4. 4. 4Manufacturing confidenceby Felicity GoodeyFelicity Goodey charts the history of an than the adjoining city of Manchester two anchor investments that got theinspiring transformational journey that and had long provided much of the first phase away were the first multi-still has a long way to go. actual labour for all of its neighbour’s screen cinema in the North of England, once great industries, Salford really did and only the second in the country, andOne of the great attributes of the North get the rotten end of the deal. a hotel called the Copthorne Hotel. ItWest, and particularly the Greater was revolutionary. Nobody had done itManchester area, is its ingenuity and So here was Salford, an impoverished before and meanwhile on their doorstepconfidence. The history of MediaCity is local authority with this enormous Manchester was still languishing andreally the history of efforts to find that and derelict port and a horrible, highly Liverpool was in a right old mess.confidence, the people to lead a vision contaminated canal, reputedly the mostfor change, and sustain its momentum contaminated waterway in Europe, Salford ploughed its own furrow andover time. wondering what to do about it. The rapidly, but in isolation, created Salford waterways were in such a poor state Quays, a destination where people livedThe region used to be at the centre that you couldn’t sell it to anyone, you and where people worked. Modernof Britain’s economic might with all could only give it away for free. Even offices and service industries moved in,the innovation in manufacturing and then, no one was interested. Rather, one as we moved away from manufacturingproductivity that came with the first enterprising developer actually asked into the service sector. But the problemindustrial revolution. These were the Salford to pay them £500,000 for the was that this early investment madedays that made Liverpool one of Britain’s privilege of taking it off their hands so little difference to the local population.busiest ports, importing all the raw he could fill the waterways and turn Most of the jobs were going, not tomaterials that fuelled the insatiable the docks into, what else, a car park. Salford people, but to commuters fromdemand from manufacturers in But even this was impossible, as an Cheshire, Derbyshire, and elsewhere.Manchester. These were the days that Act of Parliament has mandated the Local people, trained for a world ofturned Trafford Park into the largest waterway remains since it now forms manufacturing, had neither the skillsindustrial estate in Europe on the back Cheshire’s main drain. And draining nor, in many cases, the aspiration toof a monumental effort to build a canal it was. Thankfully, there were people, acquire new skills to take advantagesystem that brought access to the sea like Salford’s council leader of the ‘70’s of the service sector jobs that were36 miles closer to Manchester. These Les Hough and his Chief Executive being developed here. After years ofwere the days when Salford was the Port Roger Rees, with the will to search for a unemployment, lack of aspiration, asof Manchester, reflecting the fact that better situation and the confidence to much as lack of skills, was a major barrierthe Manchester Ship Canal didn’t quite do something themselves rather than to regeneration not only in Salford but inmake it all the way to Manchester. But wait for someone else to solve their many other parts of the North.that was then. problems. Were it not for these people who had the confidence to reinvent Once more Salford City Council, byEventually, industrial output would a place no one wanted to associate now with a new Leader, Bill Hindsrequire bigger container vessels that with, the MediaCity site of today would and Chief Executive John Willis, took acould not get up the canal system. never have happened. Herein lies a huge leap of faith. They decided theyEventually the pattern of world trade lesson. To achieve transformation, needed something that would be awould change and shift the powers of you need leadership and you need catalyst for transformational change.industrial might not only away from courageous people. While it may be But the Council recognised localthe region, but away from the country hard to find, often in people from the authority mistakes of the past. In theas a whole. And eventually, the Port of most unexpected places, finding it is 1960s terraced houses had been pulledManchester would die. Yet unlike the nonetheless an absolute prerequisite to down and replaced with tower blocks.Liverpool port which boasts more Grade successful regeneration. Communities were destroyed and theI Listed Buildings than any other place result was a social disaster. The samein the country outside of London, the When you find it, you also need to thing happened all over the country.Port of Manchester left Salford with support that leadership and confidence. New housing replaced the towerno redeeming features, no marvellous In the case of the Port of Salford in the blocks but still there was no changebuildings, virtually nothing that could 1970s, turning it into the Salford Quays in the social wellbeing of the area. Asbe reclaimed at a later date and easily of today would take a huge amount the Leader, Bill Hinds, said, “We need abuilt upon. Eventually there was of bravery to find the money to back it. catalyst, we need something which willnothing left of the Port of Manchester The Council stuck its collective neck out transform aspiration and attitude, notbut widespread contamination and and was absolutely correct. The rest of just the attitude of people on the outsidedereliction right in the middle of an the world, struggling with recession, looking in, but more importantly, wealready impoverished city. Adding insult thought they were completely barmy. need to transform the attitude and theto injury, what was once the Port of An initial investment of £45 million of aspirations of the people themselves;Manchester was renamed the Port of public money brought in £450 million of the local residents of Salford”. WithoutSalford! For a city that is actually older investment over the next ten years. The aspiration it is almost impossible to get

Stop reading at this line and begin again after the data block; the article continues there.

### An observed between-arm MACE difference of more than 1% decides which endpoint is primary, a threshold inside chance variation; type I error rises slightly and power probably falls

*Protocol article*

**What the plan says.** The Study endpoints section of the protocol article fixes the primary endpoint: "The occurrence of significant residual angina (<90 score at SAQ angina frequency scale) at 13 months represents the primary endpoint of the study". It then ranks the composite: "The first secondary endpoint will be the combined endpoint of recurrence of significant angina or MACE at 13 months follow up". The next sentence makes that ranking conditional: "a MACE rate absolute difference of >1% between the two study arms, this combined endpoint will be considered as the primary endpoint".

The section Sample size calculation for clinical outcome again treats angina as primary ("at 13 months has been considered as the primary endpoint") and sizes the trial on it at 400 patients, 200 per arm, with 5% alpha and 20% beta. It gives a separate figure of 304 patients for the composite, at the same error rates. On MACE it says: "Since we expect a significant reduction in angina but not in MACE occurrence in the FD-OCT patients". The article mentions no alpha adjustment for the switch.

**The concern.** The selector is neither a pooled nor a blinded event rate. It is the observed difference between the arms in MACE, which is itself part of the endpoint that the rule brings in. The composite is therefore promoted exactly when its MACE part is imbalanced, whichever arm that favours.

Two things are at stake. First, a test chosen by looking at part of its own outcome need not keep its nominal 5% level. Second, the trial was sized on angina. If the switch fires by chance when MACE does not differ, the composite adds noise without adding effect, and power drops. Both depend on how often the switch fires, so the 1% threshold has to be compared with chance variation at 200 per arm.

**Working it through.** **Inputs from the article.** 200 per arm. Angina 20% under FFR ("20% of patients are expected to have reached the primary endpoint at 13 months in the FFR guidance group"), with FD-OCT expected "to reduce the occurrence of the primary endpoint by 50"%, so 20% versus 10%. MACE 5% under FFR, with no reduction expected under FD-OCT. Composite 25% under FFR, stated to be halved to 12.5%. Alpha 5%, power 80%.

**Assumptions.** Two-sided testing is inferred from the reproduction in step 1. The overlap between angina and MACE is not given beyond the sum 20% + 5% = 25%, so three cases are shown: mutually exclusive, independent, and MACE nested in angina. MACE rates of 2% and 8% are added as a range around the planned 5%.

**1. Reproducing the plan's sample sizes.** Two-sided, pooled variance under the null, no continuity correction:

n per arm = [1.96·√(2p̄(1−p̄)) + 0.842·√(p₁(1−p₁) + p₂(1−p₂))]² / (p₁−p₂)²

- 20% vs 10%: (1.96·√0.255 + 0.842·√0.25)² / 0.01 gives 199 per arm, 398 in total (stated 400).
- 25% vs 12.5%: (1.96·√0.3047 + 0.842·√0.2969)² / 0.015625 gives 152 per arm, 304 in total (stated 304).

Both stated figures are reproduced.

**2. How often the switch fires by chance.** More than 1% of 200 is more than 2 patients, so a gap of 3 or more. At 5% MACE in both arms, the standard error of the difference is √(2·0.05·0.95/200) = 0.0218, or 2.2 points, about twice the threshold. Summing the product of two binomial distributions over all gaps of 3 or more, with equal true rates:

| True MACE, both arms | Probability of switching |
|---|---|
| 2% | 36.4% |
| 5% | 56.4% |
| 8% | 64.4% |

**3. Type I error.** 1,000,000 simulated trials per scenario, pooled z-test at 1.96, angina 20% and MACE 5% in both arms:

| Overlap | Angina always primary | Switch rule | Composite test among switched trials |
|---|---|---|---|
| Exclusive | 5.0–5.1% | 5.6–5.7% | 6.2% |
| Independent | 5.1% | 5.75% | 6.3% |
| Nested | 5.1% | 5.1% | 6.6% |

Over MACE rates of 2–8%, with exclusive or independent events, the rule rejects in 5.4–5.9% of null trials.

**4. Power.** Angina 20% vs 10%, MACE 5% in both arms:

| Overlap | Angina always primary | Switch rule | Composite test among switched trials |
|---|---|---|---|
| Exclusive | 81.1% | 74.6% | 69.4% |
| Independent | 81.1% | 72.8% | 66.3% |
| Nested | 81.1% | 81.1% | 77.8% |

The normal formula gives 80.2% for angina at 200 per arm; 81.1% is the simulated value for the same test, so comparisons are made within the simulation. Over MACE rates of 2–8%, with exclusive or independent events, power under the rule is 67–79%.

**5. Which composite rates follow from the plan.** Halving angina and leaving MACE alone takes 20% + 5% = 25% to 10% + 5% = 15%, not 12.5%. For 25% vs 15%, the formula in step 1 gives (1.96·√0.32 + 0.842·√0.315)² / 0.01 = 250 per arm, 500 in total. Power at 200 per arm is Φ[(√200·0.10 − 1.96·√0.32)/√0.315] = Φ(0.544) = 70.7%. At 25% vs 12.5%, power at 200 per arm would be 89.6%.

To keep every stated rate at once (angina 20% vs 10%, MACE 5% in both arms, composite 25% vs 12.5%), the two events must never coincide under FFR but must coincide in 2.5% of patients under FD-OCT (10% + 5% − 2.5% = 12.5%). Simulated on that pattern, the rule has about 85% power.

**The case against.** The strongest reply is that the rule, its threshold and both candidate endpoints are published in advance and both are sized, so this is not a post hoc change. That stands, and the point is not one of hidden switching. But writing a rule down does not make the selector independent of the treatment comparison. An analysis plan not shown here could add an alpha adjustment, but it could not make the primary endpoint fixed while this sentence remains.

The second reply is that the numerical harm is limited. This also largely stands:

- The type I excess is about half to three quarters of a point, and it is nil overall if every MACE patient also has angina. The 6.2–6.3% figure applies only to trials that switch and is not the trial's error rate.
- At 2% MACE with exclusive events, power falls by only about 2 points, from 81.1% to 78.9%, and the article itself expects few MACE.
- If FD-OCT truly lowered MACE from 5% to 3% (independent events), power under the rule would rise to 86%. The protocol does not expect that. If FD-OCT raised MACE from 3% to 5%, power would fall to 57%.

5. 5. 5people to change tack. You can put all participate in the success of the Lowry. history to it. Just across the border, inthe skills training in the world together, And without them, the relatively modest the City of Manchester, the BBC hadbut if people do not believe it will make subsidy of £1 million pounds a year from for some time been talking aboutany difference to them, why should Salford to get the project off its feet decentralisation. The pressure on thethey be bothered to take advantage of would not be enough to keep the vision BBC came from back bench MPs whoit. Salford recognised that to change alive. were getting sick and tired of the factaspirations, it was no good building that although the licence fee is in effectsomething ordinary. Only something Today, the Lowry hosts everything a National Tax they perceived the BBCof international quality and distinction from the world’s most famous ballet to be entirely London and South Eastwould send the message to everyone companies, drama companies and opera centred; why should the North paythat Salford people can also have the companies right the way through to the licence fee anymore? As the timevery best. Peter Kay and sing the Sound of Music. for licence fee renegotiations was fast Now in its 11th year, the centre is totally approaching the BBC decided it neededSalford officers looked around the world financially stable and makes 95% of its to look at decentralisation seriously.for inspiration. They saw the power of own income. The Lowry alone has, on an Its first option was to consider thearts-based projects in Baltimore and the investment of £127 million, brought in redevelopment of existing premises inpowerful effect this had on regeneration. to date, directly and indirectly, £1 billion Manchester, the Network ProductionGuided once again by the architect who pounds of private sector investment; Centre, my old home, a horrible buildinghad created the vision for Salford Quays, not a bad return. Yet behind those in need of redevelopment! ManchesterPeter Hunter, they decided to create an figures is a very simple secret, a vision thought this was a done-deal so wheninternational arts and entertainment to build something that is able to root I began to take interest in the BBCcomplex in the middle of one of the itself in and transform the ambitions opportunity I got my knuckles wrappedmost deprived communities in this and confidence of the community that and was told to go away. Then the BBCcountry. In 1989 Peter Hunter and participates in that project. This is the moved the goalposts.Peter Henry, the erstwhile Industrial success of the Lowry. And one of theDevelopment Officer for Salford came greatest experiences of my life was in The new BBC Director General, Markto me and said, “We’ve got an idea.” the bar one evening listening to three Thompson, saw something elseThey showed me an artist’s impression, local ladies solemnly comparing the happening in the world. He sawbased on the regenerated Quays as far relative merits of the three greatest that digital technology would notas it had gone. Only about half the docks ballet companies in the world. In 1989 only change the way we broadcasthad been developed. Several complete had you asked those ladies had they but change everything we do,piers were still empty. On the end of one ever been to the ballet, they would have communications, leisure, entertainment,of them, pier 8, Peter Hunter had super- laughed at you and said why would we education, healthcare, government etc.imposed an image of the Royal Albert want to go to a ballet and there aren’t He realised that unless the BBC changedHall. My reaction was “You have got to be any here anyway. What a long way it would be in serious trouble, and as ajoking. An Opera House on the Quays?.” Salford has come. former broadcaster, who also had a stakeThey said, “And why not?” in a commercial broadcast production The Lowry was a turning point company, I recognised that too. By thisTo keep such vision going would require for Salford. It started to engender time the BBC had five potential sitesseriously hard work. For many, the confidence in a place that has long had in mind, two of which were in Centralimmediate reaction to an international very little going for it. And the power of Salford, and when the BBC came to us toarts and entertainment complex for confidence is its infectiousness. One of discuss them the gloves were off and weSalford was that we had all collectively the best headlines we ever got through were plunged into a real competition.taken leave of our senses. Why not build Lowry was in the Financial Times, ofa little local theatre? That would be nice. all places, under the headline “New If you are in a battle and want to winOr a community arts centre? That would York, Paris, Madrid, Salford.” That is just you need to know what the client good and much less expensive. But the kind of headline you want when Fortunately the BBC introduced me toSalford’s response was would either you are trying to transform a place. It Professor Mike Joroff who is a work placemake any difference? It would be just concerned the visit of the Paris opera/ planner, but ‘work place’ not in termsthe same as putting in another road, or ballet company to Salford, the first time of offices but in terms of cities. He isanother row of houses, or another estate; in 40 years that this company had ever from MIT, Massachusetts and he invitedwould that make any difference, would performed outside a national capital; me to join forces with the Cambridge/that transform anything? The real crux and they came to us. MIT Group who were looking roundof the matter lay in finding a way to Manufacturing confidence is what all the world at examples of where theembed the project within a community. great projects must be about. That is next big drivers for western economiesThis was the lesson that Salford’s then what the community wants. Salford were going to come from. 21st centurydeputy chief executive, Tony Struthers, people are proud of where they come cities such as Arabianranta Helsinki,a town planner by profession and a from, proud of the fact that they have Crossroads Copenhagen, Digital Mileman who later became President of the battled through huge adversities, but Zaragoza, Internet City Dubai, DMCRTPI, would take from the Baltimore we want transformation for the future. Seoul, one north Singapore, and ofexperience. Anything less than MediaCity is simply a continuation in course MIT itself represented beaconssomething ambitious, an international that effort. of where the future was heading. Thesearts and entertainment centre of were not business parks, not scienceexcellence, would not have a chance Yet MediaCity has its own challenges to parks but urban landscapes, 24-hourof inspiring the residents of Salford to get over. The idea itself has a particular cities being developed on the outskirts of